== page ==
Source: Sherman Publications

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Hospital dropped from senate bill

by Mary Keck

October 03, 2012

Senator Mike Kowall's bill to amend Michigan's Certificate of Need (CON) law will reach the senate floor but not with its original language allowing a McLaren hospital in Clarkston.

After Kowall's Bill 1269 left the Economic Development Committee, it retained provisions that would add two citizens, one of which who would act as chair, to the CON commission. The public members would not be affiliated with health care facilities. The bill also eliminates Alliance for Health, a private health-planning agency offering a variety of services.

Although a Clarkston hospital is no longer in Bill 1269, McLaren intends to press on. Jeff Timmer of The Sterling Corporation, a public relations firm working with McLaren, said the bill could be amended when it comes before the Senate or House of Representatives. Timmer said McLaren is engaged in "ongoing discussions with officials in the governor's administration" and may pursue legal action too.

Crain's Detroit Business reported that Sen. Kowall intends to offer an amendment before the senate during their next session on October 17. Kowall did not return calls for comment.

Construction of the $300 million hospital on Sashabaw and Bowpointe is planned for 2015 and would involve relocating 200 beds from McLaren Oakland in Pontiac to Clarkston.

According to Independence Township Fire Department Staff Captain and Paramedic Mitch Petterson, 1,454 people were transported to hospitals in 2012, and 484 of those people were taken in paramedic units because "their condition, illness, or injury was critical and an immediate threat to their life," Petterson said.

Michigan's CON commission denied McLaren's application in July, and Timmer said the commission opposes the hospital because it "is made up largely of representatives from individual hospital systems.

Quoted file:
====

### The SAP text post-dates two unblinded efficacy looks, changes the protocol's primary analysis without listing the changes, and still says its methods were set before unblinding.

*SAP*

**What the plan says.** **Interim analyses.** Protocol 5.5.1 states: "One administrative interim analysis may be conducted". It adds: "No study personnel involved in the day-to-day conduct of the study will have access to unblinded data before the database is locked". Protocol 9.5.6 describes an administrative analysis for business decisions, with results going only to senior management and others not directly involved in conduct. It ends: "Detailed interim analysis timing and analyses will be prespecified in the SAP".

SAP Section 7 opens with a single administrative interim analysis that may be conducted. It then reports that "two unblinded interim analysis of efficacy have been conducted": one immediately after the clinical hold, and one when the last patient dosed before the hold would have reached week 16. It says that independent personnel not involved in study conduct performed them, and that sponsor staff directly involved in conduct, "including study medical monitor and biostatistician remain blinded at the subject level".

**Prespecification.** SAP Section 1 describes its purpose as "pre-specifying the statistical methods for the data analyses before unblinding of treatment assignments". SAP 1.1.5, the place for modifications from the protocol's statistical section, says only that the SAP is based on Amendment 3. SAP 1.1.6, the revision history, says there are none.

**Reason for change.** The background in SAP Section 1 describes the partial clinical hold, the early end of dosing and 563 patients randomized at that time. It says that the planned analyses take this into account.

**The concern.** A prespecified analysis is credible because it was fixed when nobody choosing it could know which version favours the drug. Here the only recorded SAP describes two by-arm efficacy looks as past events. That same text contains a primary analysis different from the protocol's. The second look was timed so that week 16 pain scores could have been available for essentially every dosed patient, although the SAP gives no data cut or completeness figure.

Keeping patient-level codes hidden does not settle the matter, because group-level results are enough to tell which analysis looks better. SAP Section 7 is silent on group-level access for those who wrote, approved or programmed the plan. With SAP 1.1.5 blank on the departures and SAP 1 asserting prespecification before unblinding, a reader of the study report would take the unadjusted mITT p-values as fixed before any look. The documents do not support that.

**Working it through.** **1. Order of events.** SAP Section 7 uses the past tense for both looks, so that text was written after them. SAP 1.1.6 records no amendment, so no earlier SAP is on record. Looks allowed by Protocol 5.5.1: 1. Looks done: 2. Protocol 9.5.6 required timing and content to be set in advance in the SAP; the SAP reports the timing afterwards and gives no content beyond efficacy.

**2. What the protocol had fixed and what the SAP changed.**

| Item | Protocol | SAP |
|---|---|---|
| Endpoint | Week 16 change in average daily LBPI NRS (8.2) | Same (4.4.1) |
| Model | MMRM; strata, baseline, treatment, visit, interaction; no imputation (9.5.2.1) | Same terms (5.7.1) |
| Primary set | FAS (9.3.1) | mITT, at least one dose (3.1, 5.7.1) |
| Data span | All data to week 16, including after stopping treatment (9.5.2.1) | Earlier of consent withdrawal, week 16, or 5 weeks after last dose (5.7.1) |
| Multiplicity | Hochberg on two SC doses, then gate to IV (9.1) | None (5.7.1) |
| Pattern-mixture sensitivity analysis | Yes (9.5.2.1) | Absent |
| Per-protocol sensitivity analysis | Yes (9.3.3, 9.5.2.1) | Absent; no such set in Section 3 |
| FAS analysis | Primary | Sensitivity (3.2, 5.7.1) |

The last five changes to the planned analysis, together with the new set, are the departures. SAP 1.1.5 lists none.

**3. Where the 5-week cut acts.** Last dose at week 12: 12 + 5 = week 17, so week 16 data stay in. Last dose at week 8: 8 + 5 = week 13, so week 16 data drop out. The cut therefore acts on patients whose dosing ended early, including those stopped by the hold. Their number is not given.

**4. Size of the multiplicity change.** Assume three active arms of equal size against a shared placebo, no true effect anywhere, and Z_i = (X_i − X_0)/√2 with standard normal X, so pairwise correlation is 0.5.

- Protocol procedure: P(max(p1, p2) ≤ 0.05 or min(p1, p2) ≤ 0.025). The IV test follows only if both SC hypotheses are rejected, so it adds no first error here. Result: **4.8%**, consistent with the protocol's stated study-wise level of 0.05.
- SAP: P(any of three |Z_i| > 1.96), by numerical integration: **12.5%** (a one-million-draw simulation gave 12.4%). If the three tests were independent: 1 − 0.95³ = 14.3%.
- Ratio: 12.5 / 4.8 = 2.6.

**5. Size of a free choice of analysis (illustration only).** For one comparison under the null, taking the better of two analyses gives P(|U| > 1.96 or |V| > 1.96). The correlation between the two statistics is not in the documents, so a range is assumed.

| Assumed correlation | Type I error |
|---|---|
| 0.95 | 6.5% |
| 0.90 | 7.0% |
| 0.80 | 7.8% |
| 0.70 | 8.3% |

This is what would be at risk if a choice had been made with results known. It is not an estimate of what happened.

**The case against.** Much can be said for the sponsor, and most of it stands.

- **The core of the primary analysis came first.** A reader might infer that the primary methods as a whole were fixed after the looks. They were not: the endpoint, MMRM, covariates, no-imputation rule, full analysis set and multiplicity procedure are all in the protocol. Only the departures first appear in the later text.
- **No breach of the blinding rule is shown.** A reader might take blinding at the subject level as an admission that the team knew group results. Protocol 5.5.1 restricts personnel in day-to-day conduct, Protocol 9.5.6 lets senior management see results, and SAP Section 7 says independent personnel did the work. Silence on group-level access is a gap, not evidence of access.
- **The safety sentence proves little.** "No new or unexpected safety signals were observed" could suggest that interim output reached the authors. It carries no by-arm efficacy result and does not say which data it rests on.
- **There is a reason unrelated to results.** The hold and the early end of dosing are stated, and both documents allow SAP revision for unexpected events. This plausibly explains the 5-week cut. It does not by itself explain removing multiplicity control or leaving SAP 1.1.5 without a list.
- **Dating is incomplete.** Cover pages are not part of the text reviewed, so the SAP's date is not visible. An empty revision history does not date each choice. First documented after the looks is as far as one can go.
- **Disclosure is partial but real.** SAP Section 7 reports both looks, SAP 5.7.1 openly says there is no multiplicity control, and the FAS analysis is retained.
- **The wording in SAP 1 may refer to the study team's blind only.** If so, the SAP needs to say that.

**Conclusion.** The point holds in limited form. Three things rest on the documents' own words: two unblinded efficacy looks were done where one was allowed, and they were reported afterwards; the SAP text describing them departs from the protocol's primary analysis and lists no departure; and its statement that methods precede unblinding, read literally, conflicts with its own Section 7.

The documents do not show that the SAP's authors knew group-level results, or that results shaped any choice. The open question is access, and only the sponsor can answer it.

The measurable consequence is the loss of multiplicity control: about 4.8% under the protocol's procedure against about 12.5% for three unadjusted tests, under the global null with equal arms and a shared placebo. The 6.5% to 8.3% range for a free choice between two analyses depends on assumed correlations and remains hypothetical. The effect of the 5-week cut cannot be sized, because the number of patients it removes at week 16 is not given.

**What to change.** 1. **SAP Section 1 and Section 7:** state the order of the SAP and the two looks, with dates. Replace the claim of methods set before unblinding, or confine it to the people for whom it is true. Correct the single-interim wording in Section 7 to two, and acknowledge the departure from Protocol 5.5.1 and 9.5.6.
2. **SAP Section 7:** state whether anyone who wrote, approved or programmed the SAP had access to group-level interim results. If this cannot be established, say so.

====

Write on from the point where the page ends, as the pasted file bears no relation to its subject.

Timmer believes the members who represent hospitals are "making decisions on the economic fate of their competitors, and so no one wants to give a competitive advantage to one of their rivals in the marketplace."

The CON commission is an eleven-member commission with two individuals who represent hospitals, one from a non-profit health care facility, one from a nursing home, and the rest represent nurses, physicians, and insurance companies.

While the commission intends to limit the number of hospitals in Michigan to contain healthcare costs, Timmer says building a hospital in Clarkston will save Michigan $27 million per year in health care costs. From Timmer's perspective, more hospitals will increase competition between health care facilities, thus bringing down costs.

Dennis McCafferty, Vice President of Health Policy for a business and labor coalition called the Economic Alliance for Michigan (EAM), sides with the CON commission. He believes the "redundant capacity" caused by a hospital in Clarkston would increase health care costs.

"Our members' experience has been that when new hospitals are built, the costs of health insurance for the people in that community go up," McCafferty said.

McLaren's motivation to build in Independence Township is based on the insurance of its potential patients because surrounding areas are "less affluent," he said.

"The McLaren effort is one health system seeking to take the patients with better insurance away for the other hospitals in the community," he said.

Along with increases in healthcare costs, McCafferty thinks traffic on Sashabaw will increase because the new hospital would be located close to the DTE Energy music theatre. "At certain times of the year and certain days of the week, it will be impossible to get to the hospital," he said.

Timmer doesn't anticipate traffic problems, however.

"What McLaren is looking to do with their own money is undertake some significant road development to allow for lights and additional left turn lanes to alleviate any kind of traffic congestion," Timmer explained.

McLaren will also work with the county and state to lobby for federal funds to improve the freeway interchange and bridge to better accommodate traffic already stressing that area, Timmer said.